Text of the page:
My right hon. Friend will recall that the Public Lending Right Bill passed all its stages in the House of Lords in the early part of this year, that it began its Second Reading in this House in May, that it is supported by both Front Benches and that there have been three bites at the Second Reading cherry. As this is not therefore entirely unrepresentative, what assurance can he give us on the subject? Will he approach the Opposition officially with a view to ensuring—as I know that he personally wishes—that the Bill is secured and is on the statute book by the end of the Session?

Mr. Foot

It is not a question of the views of the official Opposition on the subject. I think that the Oppositon support the Bill. Certainly it is the Government's desire that the Bill should proceed. Some hon. Members in other parts of the House take a different view. It is our wish that the Bill should proceed to the statute book. It has passed through another place, and we hope that when the House meets after the recess we shall be able to carry the Bill through and put it on the statute book.

Sir Bernard Braine

The Leader of the House will recall that a little earlier the Secretary of State for Foreign and Commonwealth affairs told us of a very welcome approach to the Chinese authorities in response to my right hon. Friend's question. He will know that the essence of help in these situations is speed. Can he give us an undertaking that the Foreign Secretary will report to the House next week the result of any approaches to Peking?

Mr. Foot

I am not sure about a report to the House, but I shall convey to my right hon. Friend what the hon. Gentleman has said. I am sure that, in saying what he has said, he was speaking for everyone in the House, and that we would want the maximum assistance to be given with the maximum speed. I am sure that that is the desire in all parts of the House, following the question that has been raised.

Mrs. Winifred Ewing

Will the right hon. Gentleman give his undivided attention to the fact that during the recess inshore fishermen will continue to go to sea in a state of total uncertainty about the future of their industry? Is he ready to advise the Foreign Office that it must if necessary declare unilaterally a 200-mile limit and within that be ready to be firm with the EEC that we need a 50-mile exclusive limit, because nothing else will satisfy inshore fishermen?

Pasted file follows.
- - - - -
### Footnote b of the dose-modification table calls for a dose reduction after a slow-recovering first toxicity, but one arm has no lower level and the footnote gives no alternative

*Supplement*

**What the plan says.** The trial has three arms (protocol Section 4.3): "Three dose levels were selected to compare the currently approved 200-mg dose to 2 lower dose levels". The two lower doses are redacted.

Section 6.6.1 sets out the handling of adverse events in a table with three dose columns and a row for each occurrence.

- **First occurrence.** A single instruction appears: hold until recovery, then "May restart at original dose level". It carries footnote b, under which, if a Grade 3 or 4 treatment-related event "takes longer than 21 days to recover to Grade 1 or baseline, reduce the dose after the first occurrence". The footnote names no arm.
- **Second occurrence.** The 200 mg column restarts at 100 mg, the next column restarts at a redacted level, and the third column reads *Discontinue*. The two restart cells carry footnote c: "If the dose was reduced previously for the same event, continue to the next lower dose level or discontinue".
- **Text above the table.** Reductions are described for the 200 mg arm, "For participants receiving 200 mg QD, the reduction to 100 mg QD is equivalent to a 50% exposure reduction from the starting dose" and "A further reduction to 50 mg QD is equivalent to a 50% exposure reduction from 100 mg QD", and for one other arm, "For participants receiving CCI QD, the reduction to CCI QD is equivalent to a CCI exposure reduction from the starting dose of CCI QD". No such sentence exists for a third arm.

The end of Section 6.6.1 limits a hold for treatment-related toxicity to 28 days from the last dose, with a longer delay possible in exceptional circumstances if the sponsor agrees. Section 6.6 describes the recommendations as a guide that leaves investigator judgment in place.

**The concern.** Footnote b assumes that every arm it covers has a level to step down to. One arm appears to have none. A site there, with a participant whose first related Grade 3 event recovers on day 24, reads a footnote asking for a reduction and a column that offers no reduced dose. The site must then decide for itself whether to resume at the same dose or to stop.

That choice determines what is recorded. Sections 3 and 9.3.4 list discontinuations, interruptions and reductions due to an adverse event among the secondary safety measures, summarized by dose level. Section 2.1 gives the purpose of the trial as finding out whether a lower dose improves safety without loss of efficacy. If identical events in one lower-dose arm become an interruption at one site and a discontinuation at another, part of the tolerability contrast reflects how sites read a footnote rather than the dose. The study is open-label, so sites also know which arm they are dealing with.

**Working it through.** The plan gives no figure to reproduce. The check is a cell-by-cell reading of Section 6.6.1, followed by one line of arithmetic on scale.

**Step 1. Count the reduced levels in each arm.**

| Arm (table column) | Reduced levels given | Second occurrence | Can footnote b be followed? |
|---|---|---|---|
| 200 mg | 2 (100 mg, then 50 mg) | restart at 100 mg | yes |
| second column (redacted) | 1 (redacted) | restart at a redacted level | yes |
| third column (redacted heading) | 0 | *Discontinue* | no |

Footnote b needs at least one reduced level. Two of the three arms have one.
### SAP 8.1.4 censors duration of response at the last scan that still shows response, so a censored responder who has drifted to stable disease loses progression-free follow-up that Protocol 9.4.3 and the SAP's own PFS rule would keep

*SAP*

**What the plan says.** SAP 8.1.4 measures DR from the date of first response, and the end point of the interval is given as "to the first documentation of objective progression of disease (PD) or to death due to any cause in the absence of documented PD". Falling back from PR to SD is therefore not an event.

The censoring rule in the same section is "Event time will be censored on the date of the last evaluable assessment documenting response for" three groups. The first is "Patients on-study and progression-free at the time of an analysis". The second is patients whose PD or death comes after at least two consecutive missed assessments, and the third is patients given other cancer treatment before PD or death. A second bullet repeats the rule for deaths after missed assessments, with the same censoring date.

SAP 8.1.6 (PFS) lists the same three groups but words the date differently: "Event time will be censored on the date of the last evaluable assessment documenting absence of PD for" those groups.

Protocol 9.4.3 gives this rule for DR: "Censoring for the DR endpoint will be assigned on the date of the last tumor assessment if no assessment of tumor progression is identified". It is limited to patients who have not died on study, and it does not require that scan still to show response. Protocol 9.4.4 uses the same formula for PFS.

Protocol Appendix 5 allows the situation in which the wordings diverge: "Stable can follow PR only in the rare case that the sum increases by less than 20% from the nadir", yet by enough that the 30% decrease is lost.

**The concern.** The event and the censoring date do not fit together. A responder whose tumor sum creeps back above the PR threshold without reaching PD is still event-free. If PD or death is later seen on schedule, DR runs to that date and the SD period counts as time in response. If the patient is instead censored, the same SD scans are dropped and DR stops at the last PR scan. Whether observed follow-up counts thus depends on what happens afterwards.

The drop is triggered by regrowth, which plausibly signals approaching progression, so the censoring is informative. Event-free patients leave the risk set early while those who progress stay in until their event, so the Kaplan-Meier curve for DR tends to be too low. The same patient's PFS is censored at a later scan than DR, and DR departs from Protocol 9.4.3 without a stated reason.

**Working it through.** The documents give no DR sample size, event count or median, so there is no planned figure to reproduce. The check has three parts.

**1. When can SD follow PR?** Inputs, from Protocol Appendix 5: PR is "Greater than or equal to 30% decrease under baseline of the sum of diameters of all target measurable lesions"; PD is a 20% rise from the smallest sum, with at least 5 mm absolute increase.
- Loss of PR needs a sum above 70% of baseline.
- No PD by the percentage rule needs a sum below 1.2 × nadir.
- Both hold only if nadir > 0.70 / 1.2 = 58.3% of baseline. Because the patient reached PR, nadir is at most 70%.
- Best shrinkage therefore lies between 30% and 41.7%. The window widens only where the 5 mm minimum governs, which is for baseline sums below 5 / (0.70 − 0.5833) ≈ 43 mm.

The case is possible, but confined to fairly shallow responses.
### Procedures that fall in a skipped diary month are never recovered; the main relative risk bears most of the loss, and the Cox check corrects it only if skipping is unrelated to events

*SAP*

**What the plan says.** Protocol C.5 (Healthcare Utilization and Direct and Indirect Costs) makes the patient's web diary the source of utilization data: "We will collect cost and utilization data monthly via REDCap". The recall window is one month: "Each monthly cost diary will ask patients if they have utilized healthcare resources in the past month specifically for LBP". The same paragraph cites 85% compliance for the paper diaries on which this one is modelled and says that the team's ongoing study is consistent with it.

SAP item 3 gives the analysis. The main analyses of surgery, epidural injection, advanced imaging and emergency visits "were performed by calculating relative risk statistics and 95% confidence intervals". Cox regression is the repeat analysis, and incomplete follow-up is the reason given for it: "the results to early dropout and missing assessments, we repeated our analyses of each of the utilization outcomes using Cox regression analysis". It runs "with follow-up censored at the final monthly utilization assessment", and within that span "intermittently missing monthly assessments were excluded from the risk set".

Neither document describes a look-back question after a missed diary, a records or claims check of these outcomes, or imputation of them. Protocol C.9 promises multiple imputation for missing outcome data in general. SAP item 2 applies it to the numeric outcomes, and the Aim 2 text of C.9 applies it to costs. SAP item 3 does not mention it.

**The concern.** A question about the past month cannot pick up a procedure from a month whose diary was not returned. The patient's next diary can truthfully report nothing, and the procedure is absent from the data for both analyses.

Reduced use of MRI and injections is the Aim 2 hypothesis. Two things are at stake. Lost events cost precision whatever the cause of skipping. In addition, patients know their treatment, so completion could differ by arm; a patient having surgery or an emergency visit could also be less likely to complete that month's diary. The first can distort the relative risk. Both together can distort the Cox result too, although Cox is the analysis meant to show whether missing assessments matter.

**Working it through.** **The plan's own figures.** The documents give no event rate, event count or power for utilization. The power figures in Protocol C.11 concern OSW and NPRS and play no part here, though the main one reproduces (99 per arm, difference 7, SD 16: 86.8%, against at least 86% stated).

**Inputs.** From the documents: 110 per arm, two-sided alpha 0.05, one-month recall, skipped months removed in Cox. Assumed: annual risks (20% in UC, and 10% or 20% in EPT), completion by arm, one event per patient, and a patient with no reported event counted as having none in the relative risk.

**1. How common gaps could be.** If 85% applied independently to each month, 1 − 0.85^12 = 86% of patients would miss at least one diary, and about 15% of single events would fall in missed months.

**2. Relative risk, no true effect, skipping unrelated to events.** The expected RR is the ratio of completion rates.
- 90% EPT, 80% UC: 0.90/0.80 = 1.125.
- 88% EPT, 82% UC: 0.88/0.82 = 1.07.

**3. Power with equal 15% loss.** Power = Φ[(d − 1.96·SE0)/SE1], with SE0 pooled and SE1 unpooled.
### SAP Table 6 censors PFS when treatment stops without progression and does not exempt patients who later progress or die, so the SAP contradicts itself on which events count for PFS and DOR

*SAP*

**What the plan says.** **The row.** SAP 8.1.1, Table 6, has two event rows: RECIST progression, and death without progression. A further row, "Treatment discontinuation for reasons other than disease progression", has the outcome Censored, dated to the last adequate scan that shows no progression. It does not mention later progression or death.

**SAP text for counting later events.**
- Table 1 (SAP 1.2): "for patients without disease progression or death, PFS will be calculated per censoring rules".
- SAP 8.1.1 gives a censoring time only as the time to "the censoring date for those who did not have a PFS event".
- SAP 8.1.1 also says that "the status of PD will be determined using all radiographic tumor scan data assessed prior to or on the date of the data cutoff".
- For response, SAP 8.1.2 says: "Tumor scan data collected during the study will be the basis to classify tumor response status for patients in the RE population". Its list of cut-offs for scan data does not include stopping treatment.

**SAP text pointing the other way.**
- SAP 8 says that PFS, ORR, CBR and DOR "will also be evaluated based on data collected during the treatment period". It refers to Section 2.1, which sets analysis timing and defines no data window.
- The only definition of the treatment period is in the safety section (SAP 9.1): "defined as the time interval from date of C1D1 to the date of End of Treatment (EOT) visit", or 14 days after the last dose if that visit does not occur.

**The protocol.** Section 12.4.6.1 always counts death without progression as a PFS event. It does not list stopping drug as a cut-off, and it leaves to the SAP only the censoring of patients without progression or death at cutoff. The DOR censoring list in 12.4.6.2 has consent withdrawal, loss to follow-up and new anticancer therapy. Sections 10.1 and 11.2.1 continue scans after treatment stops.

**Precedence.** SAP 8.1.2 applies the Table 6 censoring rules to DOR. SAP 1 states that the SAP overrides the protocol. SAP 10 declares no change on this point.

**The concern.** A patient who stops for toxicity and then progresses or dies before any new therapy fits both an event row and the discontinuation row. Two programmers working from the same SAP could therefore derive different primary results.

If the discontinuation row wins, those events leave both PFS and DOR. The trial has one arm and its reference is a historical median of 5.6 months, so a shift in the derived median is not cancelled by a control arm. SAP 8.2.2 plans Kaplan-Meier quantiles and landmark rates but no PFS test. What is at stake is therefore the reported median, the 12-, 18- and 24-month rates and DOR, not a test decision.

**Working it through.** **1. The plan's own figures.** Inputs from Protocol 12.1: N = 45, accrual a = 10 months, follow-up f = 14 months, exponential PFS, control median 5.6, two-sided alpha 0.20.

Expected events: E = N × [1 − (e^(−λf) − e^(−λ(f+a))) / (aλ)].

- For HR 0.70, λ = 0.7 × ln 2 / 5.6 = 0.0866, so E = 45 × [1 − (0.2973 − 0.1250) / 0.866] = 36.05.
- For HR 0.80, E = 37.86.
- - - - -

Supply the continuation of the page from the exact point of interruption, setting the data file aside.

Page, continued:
Mr. Foot

I am always eager to advise the Foreign Office, and very often that is of the highest assistance to it. However, I cannot assure the hon. Lady that I shall give my undivided attention to this matter. Other matters may crop up. However, I shall certainly bear in mind what she has said.

Mr. Lawson

Is the right hon. Gentleman aware that the measures that the Chancellor of the Exchequer announced on 22nd July amounted to a mini-Budget, with substantial increases in taxation as well as expenditure cuts? In the light of this, is the right hon. Gentleman proud of the precedent that is being set by refusing to allow the House the opportunity of discussing a mini-Budget in Government time?

Mr. Foot

The hon. Gentleman is misinformed on every aspect of the question. We are not refusing the House time to discuss the matter.

Mr. Lawson

Government time.

Mr. Foot

We are not refusing the House the opportunity to discuss these matters in Government time. None of these measures will be put into operation until it has been discussed in the House and until the House has had an opportunity to vote upon it.

Mr. Jay

Do the Government intend to lay before the House next week the proposed Order on poultry meat?

Mr. Foot

I think that the regulations are now complete and I believe that my hon. Friend will be presenting them to the House next week, but there will still be plenty of time when we return after the recess for discussion of the matter in the House.